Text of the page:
As Congress plans new pandemic payout, critics point to massive waste of latest COVID slush fund

New funding for COVID and the pandemic response should be on the table when Congress returns from recess next week. But some lawmakers want to know what happened to the rest of the money handed out.

Local governments spent part of the US bailout on things like stadium upgrades, new hotels, ski areas and prisons. The money was intended to help Americans recover from the economic impact of COVID, but the broad definitions of how the money could be used made it possible to pay for projects like these with taxpayer dollars.

“The US bailout provided $350 billion to state and local governments with very few strings attached,” said Tom Schatz, president of Citizen Against Government Waste.

“The federal government is very good at giving money and doesn’t care how it’s spent, and doesn’t care if it comes back if it’s wasted. There’s no guarantee when the money comes from Washington,” he said.

A new COVID spending package should probably contain offsets to determine how it will be paid. Some lawmakers have questioned the accounting for the billions of dollars already distributed.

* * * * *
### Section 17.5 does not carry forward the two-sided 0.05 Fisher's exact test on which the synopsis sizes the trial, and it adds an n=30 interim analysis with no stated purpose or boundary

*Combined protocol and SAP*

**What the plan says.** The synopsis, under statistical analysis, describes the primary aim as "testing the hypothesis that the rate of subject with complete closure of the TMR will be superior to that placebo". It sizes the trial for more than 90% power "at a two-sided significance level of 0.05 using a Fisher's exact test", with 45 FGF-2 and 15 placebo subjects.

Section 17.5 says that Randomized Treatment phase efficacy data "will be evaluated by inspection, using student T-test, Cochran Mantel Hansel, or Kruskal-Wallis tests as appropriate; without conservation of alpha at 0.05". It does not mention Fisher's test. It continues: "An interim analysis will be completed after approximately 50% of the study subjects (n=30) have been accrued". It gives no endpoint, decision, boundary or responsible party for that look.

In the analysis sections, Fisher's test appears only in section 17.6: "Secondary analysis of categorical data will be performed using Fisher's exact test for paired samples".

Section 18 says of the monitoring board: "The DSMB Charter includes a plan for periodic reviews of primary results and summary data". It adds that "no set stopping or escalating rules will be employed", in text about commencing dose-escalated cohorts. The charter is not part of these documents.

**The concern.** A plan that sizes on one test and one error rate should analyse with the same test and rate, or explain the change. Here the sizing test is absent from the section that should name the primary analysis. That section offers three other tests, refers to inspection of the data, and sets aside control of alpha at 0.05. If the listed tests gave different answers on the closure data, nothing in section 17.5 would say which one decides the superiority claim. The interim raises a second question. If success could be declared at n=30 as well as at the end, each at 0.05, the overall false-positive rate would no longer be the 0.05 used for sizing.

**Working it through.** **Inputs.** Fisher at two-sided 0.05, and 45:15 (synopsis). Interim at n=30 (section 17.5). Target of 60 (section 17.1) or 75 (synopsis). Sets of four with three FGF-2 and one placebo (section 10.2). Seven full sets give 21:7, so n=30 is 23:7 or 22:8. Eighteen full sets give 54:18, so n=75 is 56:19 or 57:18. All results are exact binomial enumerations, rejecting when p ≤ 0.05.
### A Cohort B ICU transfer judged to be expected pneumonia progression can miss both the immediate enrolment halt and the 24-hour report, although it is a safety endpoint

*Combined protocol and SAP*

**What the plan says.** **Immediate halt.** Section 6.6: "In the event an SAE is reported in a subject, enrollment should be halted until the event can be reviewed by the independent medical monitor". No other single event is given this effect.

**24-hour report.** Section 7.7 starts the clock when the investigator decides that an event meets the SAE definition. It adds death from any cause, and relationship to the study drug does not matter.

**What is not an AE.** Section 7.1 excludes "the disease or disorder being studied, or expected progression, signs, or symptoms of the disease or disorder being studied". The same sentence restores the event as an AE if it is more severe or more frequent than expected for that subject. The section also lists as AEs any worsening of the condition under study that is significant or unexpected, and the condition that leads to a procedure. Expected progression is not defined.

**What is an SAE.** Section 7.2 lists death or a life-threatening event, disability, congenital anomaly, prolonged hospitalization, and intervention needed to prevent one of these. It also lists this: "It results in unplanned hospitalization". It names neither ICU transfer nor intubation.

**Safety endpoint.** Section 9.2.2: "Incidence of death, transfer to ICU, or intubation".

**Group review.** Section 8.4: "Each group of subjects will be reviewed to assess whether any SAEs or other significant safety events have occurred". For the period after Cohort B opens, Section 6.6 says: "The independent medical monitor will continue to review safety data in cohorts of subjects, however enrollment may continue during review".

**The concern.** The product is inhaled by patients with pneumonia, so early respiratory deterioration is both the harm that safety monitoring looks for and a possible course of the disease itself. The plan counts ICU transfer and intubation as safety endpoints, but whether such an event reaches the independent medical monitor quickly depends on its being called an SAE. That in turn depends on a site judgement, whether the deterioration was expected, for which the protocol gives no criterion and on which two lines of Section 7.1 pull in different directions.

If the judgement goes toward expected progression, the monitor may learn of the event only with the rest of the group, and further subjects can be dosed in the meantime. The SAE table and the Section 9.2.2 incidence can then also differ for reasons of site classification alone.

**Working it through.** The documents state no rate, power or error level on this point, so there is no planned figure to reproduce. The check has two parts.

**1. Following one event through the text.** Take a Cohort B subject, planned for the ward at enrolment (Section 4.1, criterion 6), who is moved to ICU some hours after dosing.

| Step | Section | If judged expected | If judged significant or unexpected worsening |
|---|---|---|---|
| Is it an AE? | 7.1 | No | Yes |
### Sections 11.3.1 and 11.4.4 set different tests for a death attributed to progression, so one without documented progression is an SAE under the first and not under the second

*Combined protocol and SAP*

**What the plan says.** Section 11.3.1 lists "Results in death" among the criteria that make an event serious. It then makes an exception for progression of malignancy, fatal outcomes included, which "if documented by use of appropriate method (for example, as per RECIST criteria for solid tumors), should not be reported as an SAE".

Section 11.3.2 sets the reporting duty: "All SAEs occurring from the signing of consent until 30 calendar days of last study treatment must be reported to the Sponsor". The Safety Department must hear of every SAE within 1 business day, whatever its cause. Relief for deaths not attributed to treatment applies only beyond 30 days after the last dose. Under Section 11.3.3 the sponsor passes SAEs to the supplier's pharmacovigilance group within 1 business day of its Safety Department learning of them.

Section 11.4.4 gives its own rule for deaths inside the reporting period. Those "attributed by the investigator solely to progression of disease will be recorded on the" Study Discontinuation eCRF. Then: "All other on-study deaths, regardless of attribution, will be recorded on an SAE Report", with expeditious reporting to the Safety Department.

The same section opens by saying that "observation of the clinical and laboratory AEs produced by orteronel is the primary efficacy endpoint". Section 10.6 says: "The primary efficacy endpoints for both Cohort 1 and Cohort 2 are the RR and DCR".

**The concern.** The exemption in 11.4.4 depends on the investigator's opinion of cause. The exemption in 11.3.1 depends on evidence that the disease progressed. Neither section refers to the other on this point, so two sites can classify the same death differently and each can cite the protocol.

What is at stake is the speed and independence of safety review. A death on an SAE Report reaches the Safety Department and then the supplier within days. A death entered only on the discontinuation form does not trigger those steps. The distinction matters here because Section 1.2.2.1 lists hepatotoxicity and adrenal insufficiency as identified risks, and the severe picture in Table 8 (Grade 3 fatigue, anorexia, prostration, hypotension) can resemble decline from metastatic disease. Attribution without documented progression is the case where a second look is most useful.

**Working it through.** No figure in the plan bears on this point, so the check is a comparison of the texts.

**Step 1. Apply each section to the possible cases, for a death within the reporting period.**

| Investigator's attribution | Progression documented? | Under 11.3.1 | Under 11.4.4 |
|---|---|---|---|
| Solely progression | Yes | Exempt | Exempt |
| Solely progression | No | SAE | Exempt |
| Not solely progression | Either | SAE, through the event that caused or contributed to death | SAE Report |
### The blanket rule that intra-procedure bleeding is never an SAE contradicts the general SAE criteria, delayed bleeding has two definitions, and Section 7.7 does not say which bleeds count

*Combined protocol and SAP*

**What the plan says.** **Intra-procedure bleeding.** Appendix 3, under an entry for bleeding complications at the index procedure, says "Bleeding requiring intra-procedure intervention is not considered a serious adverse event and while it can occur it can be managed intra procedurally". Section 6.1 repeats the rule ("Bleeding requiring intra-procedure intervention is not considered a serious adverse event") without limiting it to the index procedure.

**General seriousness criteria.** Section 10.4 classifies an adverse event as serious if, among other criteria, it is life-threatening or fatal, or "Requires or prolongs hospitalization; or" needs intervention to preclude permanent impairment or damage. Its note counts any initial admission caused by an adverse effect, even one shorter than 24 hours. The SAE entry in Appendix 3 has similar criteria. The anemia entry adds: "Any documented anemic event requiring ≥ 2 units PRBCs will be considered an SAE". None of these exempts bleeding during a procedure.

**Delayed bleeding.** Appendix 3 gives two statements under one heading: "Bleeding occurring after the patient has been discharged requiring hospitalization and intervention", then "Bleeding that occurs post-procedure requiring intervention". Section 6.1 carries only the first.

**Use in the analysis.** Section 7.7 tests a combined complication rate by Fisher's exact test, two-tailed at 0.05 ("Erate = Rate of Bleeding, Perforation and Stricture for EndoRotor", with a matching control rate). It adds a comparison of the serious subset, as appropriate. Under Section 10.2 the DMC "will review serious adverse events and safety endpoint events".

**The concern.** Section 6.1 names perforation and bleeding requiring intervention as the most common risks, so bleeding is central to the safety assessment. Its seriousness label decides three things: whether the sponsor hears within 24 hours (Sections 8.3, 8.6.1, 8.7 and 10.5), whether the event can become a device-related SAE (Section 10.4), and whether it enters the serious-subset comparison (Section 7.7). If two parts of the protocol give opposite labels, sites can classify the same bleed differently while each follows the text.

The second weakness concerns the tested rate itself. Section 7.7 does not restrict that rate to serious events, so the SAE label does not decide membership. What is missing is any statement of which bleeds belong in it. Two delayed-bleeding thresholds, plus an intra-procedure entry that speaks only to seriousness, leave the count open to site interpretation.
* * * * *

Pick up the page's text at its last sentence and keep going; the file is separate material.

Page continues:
“There was uncertainty then, to live and learn, and we need to make sure we’re not hiding unspent COVID funds when we’re talking about maybe spending more on COVID if it were to break out again. “said Sen. Mike Braun (R-IN).

Sen. Mitt Romney (R-UT) led the negotiations on reallocating COVID money before the break. His office said it reached a $10 billion deal for a new bill before it ran into further trouble.

Doug Badger of the Heritage Foundation says there will still be challenges getting the bill through Congress when lawmakers return.

“At this point, when the administration says we need more money for COVID, it should be met with bipartisan skepticism, Congress should be asking the tough questions,” he said.

A deal was reached on new funding before the break, but it was derailed by Title 42, an immigration policy impacting the southern border. That could still play a role when Congress returns from recess.